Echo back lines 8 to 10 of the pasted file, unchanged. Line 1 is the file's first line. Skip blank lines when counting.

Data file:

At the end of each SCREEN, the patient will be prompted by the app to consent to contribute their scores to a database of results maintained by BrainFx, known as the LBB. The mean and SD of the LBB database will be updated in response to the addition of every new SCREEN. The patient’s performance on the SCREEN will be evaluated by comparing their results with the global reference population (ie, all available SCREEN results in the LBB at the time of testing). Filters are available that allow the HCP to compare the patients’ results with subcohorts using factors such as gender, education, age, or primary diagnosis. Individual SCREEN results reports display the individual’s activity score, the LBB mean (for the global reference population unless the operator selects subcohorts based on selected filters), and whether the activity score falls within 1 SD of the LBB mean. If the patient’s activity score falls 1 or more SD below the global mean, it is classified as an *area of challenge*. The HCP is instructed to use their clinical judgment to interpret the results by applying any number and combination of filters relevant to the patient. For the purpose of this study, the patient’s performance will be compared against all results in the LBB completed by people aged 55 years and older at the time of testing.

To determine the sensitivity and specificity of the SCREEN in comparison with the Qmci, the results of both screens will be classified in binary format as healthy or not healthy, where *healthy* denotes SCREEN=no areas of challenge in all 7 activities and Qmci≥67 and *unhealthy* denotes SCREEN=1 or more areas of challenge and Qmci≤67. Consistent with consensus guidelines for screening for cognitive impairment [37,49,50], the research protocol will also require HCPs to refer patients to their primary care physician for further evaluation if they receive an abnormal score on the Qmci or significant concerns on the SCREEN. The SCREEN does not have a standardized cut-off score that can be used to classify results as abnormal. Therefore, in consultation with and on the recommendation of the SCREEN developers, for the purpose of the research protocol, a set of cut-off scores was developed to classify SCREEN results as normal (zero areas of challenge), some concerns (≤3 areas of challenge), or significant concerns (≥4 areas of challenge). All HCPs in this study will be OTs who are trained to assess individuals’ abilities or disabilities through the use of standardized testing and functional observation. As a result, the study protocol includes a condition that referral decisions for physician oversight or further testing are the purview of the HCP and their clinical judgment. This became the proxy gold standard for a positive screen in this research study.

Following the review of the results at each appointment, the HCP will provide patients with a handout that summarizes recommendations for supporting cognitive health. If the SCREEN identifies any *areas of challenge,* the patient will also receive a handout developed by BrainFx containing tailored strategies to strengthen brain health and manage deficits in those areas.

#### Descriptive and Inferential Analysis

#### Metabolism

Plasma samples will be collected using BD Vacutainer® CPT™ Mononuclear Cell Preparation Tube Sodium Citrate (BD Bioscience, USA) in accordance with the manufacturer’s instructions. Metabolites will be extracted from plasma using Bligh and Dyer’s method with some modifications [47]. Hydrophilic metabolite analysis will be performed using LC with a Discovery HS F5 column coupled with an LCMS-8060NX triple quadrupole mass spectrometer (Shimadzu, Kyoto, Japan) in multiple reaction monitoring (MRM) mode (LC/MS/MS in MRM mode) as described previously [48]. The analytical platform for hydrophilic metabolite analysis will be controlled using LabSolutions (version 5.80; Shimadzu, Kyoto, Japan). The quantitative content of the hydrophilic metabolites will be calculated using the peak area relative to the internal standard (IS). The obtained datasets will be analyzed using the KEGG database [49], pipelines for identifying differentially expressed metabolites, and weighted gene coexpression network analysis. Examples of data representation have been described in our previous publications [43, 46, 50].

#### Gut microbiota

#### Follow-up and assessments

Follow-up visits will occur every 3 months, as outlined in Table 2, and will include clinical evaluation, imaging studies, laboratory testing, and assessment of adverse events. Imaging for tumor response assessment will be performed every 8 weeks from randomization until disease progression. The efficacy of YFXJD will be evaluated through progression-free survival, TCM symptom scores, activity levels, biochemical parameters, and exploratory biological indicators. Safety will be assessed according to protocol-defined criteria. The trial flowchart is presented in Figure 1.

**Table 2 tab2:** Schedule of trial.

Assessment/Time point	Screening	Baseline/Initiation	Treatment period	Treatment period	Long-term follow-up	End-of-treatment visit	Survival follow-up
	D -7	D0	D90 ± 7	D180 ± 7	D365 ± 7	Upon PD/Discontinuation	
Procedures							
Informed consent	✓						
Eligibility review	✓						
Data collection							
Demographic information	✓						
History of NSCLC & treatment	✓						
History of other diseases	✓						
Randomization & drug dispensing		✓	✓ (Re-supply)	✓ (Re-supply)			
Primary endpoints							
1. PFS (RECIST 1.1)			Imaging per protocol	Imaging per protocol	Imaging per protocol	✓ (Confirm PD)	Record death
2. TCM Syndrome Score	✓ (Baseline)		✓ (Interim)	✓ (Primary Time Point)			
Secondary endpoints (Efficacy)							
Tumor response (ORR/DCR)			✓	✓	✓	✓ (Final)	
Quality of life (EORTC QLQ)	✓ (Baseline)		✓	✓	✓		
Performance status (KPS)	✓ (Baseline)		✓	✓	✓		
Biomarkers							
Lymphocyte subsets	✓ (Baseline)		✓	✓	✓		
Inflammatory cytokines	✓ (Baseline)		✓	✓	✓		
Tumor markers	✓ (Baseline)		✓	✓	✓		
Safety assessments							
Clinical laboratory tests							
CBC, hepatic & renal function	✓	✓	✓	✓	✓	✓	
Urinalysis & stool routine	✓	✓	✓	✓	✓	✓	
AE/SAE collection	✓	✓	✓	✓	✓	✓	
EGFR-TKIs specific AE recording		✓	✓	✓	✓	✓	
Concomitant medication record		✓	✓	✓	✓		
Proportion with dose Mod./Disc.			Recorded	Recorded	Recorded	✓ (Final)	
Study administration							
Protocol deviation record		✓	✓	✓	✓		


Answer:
#### Follow-up and assessments

Follow-up visits will occur every 3 months, as outlined in Table 2, and will include clinical evaluation, imaging studies, laboratory testing, and assessment of adverse events. Imaging for tumor response assessment will be performed every 8 weeks from randomization until disease progression. The efficacy of YFXJD will be evaluated through progression-free survival, TCM symptom scores, activity levels, biochemical parameters, and exploratory biological indicators. Safety will be assessed according to protocol-defined criteria. The trial flowchart is presented in Figure 1.

**Table 2 tab2:** Schedule of trial.